Tuesday, 14 August 2018

NORTHERN Tablelands MP Adam Marshall has announced a $100,000 NSW heritage grant to go towards the renovation of the historic former Sisters of Mercy convent building in Inverell, designed to help it return to its grand old glory days but in a modern context.

Mr Marshall joined Inverell business couple Digby and Jo McNeil yesterday to announce the funding and outline some of the exciting plans they have for the two-storey convent and neighbouring two-storey residence.

The McNeils estimate their bold renovation dream might cost them $2 million – and the State Government grant is a great boost.

“$100,000 towards that cost might seem small, but it’s better than a poke in the eye with a blunt stick – no, it’s really great and a vote of confidence in the long road for what we want to achieve,” Mrs McNeil said.

After touring the project site, Mr Marshall described the grand plan as outstanding.

“It’s an absolute gem,” he said. “What the McNeils are doing here is not only historically important but also tremendously exciting for the future of Inverell and the economic and social future of such a progressive town.

“Ït’s incredibly significant and so impressive. I love the idea of what they are doing; it’s an ambitious plan that echoes the heart and soul of a town and a community that treasures its past and is a true commitment to its future prosperity.”

Mr Marshall said the Heritage Near Me Activation grant awarded to the developer and owners of the convent and its associated caretaker’s residence beside it would ensure the restoration of the complex and bring local heritage to life.

The McNeils also provided a background profile of the site which traces its heritage place in the history of Inverell.

The convent was built in 1908 in Vivian Street by the Sisters of Mercy as their home while they taught at the local Catholic school.

In 1922 they also bought the neigbouring Egan House, a double storey Victorian terrace, which had been built in about 1876 for Charles Egan, one of the first sheriffs in Inverell.

Egan House was used as a boarding house for boys and when it was outgrown they bought the building beside it.

According to Mrs McNeil, the convent was sold and vacated by the nuns around 1980 and remained vacant for a while before taking on a new role as Ireby House, a home for people with intellectual disabilities.

It did duty as that home until about 1999 and then had another period of vacant possession before being sold to an American attorney who used it as a holiday base for a couple of years. It was only after his death in October 2016 that it came back onto the property market as a deceased estate.

The McNeils purchased it at auction in May 2017 for $505,000.

“Digby and I thought, oh well, we like a challenge, we thought it would be really horrible if it wasn’t ought by someone who didn’t respect that history and treasure it,” Mrs McNeil said.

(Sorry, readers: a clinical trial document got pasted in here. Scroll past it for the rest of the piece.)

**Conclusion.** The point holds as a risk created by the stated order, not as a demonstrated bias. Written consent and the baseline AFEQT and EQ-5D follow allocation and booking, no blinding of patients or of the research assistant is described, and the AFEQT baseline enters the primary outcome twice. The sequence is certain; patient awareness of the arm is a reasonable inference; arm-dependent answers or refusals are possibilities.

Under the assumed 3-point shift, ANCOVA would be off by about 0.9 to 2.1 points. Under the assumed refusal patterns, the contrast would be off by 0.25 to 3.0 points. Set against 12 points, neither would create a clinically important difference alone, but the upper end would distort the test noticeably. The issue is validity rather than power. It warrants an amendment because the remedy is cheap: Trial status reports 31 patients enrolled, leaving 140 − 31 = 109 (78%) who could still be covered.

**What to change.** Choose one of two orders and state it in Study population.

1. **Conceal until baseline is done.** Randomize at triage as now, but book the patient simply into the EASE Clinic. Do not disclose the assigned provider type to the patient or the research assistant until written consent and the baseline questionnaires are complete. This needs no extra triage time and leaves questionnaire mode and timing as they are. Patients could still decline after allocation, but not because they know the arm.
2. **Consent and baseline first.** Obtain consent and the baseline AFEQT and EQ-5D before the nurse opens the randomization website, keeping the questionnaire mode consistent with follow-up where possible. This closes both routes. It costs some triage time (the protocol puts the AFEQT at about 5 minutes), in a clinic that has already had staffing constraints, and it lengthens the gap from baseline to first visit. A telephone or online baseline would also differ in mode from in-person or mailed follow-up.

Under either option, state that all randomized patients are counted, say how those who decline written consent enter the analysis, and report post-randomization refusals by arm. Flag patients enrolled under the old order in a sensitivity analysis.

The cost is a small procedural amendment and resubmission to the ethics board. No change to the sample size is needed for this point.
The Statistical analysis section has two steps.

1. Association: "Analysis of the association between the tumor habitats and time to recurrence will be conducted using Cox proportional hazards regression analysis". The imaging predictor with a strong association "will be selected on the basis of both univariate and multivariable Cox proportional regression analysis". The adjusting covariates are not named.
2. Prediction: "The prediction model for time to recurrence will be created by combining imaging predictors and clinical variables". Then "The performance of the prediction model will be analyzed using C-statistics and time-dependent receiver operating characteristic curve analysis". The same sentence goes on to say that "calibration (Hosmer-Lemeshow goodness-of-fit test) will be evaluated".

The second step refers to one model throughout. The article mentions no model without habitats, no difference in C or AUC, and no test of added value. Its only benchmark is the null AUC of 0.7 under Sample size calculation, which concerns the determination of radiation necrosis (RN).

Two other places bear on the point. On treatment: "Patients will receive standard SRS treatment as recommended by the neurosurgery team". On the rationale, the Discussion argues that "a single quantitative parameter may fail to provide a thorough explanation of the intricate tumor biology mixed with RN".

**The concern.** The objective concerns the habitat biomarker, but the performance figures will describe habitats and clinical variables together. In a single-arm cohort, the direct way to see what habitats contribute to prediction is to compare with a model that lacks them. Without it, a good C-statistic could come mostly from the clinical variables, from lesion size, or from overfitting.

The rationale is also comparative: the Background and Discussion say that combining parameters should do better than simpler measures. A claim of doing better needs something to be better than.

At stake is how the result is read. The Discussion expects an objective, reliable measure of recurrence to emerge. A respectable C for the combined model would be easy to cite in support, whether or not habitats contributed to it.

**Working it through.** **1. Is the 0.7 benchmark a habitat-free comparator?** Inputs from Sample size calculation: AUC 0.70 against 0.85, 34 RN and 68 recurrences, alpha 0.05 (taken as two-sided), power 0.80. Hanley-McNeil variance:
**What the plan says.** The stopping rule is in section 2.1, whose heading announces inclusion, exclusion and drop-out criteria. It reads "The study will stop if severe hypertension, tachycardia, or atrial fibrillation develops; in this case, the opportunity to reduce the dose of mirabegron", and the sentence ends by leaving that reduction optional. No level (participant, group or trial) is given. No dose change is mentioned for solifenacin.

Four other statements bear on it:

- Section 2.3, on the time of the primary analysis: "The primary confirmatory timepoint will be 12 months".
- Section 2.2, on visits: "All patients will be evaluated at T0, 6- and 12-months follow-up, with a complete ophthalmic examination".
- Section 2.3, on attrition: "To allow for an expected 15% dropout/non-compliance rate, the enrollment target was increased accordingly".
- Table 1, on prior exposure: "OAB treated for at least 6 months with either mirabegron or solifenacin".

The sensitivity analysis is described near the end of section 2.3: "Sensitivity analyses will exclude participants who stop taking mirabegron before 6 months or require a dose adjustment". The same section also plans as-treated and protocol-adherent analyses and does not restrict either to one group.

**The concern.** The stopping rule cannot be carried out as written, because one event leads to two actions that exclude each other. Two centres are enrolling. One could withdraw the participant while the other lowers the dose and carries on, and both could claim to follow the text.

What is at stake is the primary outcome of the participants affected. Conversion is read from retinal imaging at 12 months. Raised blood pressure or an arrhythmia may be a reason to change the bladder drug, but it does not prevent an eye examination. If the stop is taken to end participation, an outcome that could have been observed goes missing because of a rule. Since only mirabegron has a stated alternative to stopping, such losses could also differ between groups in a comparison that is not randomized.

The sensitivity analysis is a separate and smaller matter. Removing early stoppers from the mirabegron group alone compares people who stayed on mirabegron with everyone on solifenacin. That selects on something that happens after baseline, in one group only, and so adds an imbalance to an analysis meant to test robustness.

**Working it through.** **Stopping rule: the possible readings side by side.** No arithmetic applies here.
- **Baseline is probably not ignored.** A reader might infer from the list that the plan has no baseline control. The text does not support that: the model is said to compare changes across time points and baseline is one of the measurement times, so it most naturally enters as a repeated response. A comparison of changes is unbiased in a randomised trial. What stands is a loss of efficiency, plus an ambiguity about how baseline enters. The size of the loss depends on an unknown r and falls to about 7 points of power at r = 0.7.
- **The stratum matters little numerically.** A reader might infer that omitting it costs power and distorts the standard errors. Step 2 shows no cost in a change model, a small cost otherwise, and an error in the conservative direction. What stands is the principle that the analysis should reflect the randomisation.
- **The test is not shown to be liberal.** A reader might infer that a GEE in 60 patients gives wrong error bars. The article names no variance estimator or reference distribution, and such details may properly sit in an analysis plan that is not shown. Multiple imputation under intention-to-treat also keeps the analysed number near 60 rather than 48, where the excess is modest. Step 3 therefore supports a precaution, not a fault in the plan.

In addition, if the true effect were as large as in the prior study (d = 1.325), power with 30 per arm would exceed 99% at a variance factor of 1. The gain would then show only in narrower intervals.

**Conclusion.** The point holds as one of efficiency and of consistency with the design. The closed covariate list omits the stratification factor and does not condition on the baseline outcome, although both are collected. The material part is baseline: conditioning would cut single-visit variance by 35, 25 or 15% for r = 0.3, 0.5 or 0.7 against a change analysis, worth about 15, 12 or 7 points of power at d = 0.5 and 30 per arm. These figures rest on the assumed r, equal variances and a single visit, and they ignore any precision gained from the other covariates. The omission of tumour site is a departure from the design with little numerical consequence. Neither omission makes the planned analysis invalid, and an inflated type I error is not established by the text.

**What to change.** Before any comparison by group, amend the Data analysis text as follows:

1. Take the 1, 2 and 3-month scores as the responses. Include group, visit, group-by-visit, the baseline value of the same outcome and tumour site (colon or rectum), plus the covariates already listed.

“Some people have a midlife crisis and go out and buy a Harley Davidson, we bought a convent.”

Work has been underway this year, with a building team of three, soon to be four, with major works to underpin some structural and environmental works and rotting framework, especially to shore up the verandahs and posts, before the actual renovation begins.

Mrs McNeil said the building had been in very bad repair, suffering the effects of some 110 years of watering running down downpipes and the heavy wrought iron on the verandahs adding to the weight and subsidence.

Mrs McNeil says they plan to turn the old boarding house into residential accommodation with four apartments, to complement the convent renovation.

“It will be a two-year plan realistically,” she said, admitting they might have to jump through lots of hoops to get all the planning permissions involved.

“A lot of people have said we are mad, ‘haven’t you got anything else better to throw your money at’, but plenty of others have said, ‘Thank God, you guys have bought it’,” she said.

The buildings are an icon in the Inverell architectural landscape, and a high profile mid-town site, with busloads of tourists regularly stopping at its location across from a main park.

“It’s just a beautiful building, and hopefully if Egan House is finished in a couple of months it will be our showcase piece,” Mrs McNeil said.

Mr Marshall said much of the grant funds will be used to construct disability access to the convent, which is necessary for future public access and permissions, but will also go towards some of the verandah repair to comply with current building standards.

MEDIA: Adam Marshall 0429 440 054

Photo caption: Northern Tablelands MP Adam Marshall, left, with Jo and Digby McNeil in front of the 110-year-old Sisters of Mercy Convent which the couple are restoring.

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